Deploying to Production

Deploying to a production server involves compiling and packaging the application to be suitable and optimized for the server.

While you may have launched your server directly from your IDE during development, for production you need to deploy the application as a WAR file (Java Servlet) or JAR file that includes your application server (Spring Boot & other embedded servers).

By default, Vaadin applications are set up to run in the development mode. This requires a bit more memory and CPU power, but enables easier debugging. When deploying your app to your users, you will want to switch to the production mode instead.

The main difference between the development and production modes is that in the development mode Vaadin uses webpack to serve JavaScript files to the browser, instead of the Java server the app is running on. This is so that if you change a JS or CSS file, your changes are picked up and served automatically. When in production mode, you do not want this extra overhead since the files will not change; it is more efficient to prepare JavaScript and CSS files once, during build, and let one server (the Java Server) serve all requests. At the same time, the client resources can be optimized and minified to reduce the load on the network and browser even further.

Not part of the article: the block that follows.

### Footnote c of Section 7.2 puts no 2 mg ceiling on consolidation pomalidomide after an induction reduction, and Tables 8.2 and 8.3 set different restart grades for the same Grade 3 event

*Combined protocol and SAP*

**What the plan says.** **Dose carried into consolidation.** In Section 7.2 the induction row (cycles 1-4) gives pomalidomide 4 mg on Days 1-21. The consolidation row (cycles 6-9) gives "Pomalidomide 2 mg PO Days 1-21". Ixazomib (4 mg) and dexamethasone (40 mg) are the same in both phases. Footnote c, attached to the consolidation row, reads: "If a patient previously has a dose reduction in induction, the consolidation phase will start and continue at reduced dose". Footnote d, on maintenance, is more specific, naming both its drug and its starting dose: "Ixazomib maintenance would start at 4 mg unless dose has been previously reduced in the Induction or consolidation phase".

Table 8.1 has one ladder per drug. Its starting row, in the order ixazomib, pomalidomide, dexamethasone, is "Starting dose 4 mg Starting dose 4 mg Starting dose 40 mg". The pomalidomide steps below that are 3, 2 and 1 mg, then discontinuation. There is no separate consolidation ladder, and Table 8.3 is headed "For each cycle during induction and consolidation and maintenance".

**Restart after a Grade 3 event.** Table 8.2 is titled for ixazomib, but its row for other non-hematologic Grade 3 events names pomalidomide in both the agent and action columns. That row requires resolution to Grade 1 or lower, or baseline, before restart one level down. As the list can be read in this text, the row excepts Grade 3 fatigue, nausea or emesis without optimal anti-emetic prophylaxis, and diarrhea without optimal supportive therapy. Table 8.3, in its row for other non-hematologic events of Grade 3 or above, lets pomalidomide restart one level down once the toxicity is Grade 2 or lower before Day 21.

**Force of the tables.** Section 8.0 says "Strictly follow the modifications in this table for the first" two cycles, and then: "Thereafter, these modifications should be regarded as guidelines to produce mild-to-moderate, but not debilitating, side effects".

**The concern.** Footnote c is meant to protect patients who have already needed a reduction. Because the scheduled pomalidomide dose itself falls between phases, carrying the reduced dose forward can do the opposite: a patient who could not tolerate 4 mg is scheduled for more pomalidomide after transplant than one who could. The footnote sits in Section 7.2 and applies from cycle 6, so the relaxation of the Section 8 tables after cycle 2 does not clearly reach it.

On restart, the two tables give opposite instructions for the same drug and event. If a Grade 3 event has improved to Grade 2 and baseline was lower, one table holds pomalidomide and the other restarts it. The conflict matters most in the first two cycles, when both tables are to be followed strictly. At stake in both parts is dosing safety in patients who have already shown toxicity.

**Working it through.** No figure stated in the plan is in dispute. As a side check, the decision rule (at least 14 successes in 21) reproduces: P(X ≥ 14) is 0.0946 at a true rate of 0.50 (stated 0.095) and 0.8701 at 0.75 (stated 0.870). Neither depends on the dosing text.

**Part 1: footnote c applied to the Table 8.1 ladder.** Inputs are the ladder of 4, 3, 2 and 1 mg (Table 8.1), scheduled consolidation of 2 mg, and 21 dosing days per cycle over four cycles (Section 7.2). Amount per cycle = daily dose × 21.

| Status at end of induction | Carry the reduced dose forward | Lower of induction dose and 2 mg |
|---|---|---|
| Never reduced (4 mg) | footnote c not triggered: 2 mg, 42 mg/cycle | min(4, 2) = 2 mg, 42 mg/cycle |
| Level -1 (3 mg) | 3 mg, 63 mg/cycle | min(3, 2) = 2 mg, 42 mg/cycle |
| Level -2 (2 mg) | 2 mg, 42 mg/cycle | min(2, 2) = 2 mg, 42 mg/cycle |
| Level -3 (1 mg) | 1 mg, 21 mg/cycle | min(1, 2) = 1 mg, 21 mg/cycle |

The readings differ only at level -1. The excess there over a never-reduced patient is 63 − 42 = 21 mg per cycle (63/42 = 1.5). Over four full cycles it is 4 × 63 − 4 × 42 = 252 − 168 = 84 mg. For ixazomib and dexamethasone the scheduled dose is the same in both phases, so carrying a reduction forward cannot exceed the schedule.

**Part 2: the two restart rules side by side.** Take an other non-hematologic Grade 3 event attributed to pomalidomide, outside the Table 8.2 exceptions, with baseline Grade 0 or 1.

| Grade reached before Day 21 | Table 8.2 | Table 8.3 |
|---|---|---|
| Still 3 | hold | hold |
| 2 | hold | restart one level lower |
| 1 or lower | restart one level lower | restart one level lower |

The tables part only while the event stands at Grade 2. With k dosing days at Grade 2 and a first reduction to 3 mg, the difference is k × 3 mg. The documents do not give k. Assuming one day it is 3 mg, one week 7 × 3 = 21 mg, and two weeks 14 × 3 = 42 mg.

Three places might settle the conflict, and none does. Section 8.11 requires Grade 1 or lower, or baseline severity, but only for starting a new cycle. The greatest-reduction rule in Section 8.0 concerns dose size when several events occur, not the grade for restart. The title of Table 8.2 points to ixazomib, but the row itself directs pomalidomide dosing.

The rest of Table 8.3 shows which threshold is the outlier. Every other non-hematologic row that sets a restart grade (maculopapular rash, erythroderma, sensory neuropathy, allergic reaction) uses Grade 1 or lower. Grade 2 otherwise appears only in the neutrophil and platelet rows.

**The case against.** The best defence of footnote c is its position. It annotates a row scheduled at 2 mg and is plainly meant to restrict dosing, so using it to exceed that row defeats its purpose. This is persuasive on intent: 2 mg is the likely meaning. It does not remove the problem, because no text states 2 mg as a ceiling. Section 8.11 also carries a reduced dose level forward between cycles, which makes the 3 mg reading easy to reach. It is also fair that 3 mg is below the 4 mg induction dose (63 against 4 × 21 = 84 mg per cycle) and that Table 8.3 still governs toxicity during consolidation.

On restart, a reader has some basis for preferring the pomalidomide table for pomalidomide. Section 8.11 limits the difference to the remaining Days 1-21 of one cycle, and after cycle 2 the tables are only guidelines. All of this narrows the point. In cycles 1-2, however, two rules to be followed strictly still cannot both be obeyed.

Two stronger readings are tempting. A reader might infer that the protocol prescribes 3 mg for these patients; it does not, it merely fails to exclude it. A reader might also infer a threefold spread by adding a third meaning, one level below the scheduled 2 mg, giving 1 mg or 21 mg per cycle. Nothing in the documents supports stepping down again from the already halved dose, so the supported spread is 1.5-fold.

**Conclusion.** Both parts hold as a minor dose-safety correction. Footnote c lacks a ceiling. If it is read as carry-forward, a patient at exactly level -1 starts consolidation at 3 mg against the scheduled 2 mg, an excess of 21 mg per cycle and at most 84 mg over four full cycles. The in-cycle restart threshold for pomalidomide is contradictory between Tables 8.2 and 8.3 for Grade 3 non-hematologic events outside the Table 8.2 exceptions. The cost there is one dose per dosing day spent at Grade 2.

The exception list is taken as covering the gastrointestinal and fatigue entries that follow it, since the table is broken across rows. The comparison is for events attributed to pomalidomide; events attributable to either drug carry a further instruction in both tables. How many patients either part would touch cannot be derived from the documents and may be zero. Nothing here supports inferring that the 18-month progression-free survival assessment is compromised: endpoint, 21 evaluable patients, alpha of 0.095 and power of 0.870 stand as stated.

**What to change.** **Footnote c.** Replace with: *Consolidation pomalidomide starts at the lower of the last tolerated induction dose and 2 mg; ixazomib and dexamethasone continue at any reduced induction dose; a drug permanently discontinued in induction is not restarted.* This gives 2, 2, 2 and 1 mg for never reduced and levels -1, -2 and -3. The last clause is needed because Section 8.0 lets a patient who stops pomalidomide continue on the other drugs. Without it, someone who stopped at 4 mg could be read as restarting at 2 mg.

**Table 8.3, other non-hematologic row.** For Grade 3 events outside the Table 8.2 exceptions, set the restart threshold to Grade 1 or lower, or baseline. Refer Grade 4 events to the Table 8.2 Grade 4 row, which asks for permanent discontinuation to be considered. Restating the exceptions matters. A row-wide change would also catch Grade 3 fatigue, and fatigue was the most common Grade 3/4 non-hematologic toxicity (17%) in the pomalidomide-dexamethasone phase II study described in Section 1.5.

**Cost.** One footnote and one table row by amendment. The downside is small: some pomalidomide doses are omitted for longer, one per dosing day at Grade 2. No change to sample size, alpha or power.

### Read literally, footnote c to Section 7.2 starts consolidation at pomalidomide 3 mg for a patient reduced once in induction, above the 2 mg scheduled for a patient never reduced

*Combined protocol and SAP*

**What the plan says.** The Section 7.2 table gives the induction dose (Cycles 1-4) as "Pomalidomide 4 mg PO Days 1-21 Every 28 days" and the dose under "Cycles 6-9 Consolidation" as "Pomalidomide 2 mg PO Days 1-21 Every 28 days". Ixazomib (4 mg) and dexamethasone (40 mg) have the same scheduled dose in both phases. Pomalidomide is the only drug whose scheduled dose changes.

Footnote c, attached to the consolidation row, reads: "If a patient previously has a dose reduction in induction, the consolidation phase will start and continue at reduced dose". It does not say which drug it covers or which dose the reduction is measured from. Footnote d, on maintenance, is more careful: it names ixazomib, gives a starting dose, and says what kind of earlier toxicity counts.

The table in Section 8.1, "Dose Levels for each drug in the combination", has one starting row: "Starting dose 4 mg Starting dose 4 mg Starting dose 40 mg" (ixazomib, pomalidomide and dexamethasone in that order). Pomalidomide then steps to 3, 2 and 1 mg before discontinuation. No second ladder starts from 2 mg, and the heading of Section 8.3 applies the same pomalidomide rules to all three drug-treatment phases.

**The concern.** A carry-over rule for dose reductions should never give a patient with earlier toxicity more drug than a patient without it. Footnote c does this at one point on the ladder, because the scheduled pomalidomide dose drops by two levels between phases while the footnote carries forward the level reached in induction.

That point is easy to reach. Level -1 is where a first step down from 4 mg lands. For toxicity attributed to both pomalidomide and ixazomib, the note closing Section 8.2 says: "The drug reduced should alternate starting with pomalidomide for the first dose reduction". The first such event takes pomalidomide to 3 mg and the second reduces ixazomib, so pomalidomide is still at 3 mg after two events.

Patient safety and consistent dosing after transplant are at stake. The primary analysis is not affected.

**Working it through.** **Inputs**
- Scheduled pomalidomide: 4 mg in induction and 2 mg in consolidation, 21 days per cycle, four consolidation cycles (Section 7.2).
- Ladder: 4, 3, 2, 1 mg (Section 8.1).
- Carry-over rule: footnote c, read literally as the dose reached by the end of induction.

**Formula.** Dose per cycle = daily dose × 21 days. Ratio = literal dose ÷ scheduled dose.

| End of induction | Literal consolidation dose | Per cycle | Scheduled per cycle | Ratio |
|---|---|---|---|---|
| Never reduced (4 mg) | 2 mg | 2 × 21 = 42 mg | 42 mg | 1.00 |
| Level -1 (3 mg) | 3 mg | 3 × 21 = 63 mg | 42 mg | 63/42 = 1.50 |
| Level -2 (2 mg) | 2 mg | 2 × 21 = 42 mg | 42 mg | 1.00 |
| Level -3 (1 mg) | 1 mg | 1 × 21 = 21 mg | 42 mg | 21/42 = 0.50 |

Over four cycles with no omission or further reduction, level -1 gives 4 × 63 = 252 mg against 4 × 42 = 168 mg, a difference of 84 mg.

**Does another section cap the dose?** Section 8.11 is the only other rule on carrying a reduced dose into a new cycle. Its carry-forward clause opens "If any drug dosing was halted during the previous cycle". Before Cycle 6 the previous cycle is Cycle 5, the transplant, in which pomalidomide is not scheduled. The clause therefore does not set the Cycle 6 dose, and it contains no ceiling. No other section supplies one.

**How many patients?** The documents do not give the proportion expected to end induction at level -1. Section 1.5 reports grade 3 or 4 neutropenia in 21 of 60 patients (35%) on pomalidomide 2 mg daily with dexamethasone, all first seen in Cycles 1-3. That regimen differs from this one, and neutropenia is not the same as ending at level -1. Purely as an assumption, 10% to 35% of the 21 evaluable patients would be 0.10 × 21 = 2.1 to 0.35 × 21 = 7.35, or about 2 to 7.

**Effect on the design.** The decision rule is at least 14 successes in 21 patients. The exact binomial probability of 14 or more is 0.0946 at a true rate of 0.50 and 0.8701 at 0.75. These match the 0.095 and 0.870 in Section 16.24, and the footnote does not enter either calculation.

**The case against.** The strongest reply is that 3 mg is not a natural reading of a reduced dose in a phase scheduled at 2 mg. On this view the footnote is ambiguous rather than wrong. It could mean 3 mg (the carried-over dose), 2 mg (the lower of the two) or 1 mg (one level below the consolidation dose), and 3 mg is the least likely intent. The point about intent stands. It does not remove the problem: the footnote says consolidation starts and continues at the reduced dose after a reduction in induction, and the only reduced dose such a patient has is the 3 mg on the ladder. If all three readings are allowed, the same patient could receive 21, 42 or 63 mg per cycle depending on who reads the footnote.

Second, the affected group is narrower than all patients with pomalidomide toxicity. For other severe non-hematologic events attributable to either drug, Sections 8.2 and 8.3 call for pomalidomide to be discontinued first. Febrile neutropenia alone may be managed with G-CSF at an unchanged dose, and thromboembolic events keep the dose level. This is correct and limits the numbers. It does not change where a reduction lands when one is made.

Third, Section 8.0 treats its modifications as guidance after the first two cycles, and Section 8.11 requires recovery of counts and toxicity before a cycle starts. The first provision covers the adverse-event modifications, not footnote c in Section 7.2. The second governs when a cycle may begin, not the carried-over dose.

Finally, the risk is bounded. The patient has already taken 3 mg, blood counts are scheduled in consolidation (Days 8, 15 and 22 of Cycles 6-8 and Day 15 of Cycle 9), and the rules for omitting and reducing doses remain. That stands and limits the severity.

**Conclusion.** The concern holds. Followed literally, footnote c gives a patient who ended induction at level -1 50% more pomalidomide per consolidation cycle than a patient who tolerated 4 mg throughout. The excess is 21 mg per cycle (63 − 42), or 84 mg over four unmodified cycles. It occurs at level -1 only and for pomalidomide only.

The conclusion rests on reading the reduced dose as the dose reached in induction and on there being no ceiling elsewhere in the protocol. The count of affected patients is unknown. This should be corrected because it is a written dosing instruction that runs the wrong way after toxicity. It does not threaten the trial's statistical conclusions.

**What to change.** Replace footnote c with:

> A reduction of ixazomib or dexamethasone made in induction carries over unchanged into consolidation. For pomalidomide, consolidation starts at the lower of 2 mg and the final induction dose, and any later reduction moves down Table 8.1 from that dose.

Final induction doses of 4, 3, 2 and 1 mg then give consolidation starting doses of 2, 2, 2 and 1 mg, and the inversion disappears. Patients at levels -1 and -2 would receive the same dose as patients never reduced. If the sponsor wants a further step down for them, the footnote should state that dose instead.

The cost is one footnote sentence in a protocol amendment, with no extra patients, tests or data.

Production Build
Create an optimized build of your application for production deployment.
Servlet Container
Deploy your application to traditional servlet containers, such as Tomcat, Jetty or any Java/Jakarta EE server.
Spring Boot
Deploying a Spring Boot based application.
Cloud Providers
Learn how to deploy your application to 3rd party cloud hosting providers.
Guidance if you have problems taking Vaadin applications to production.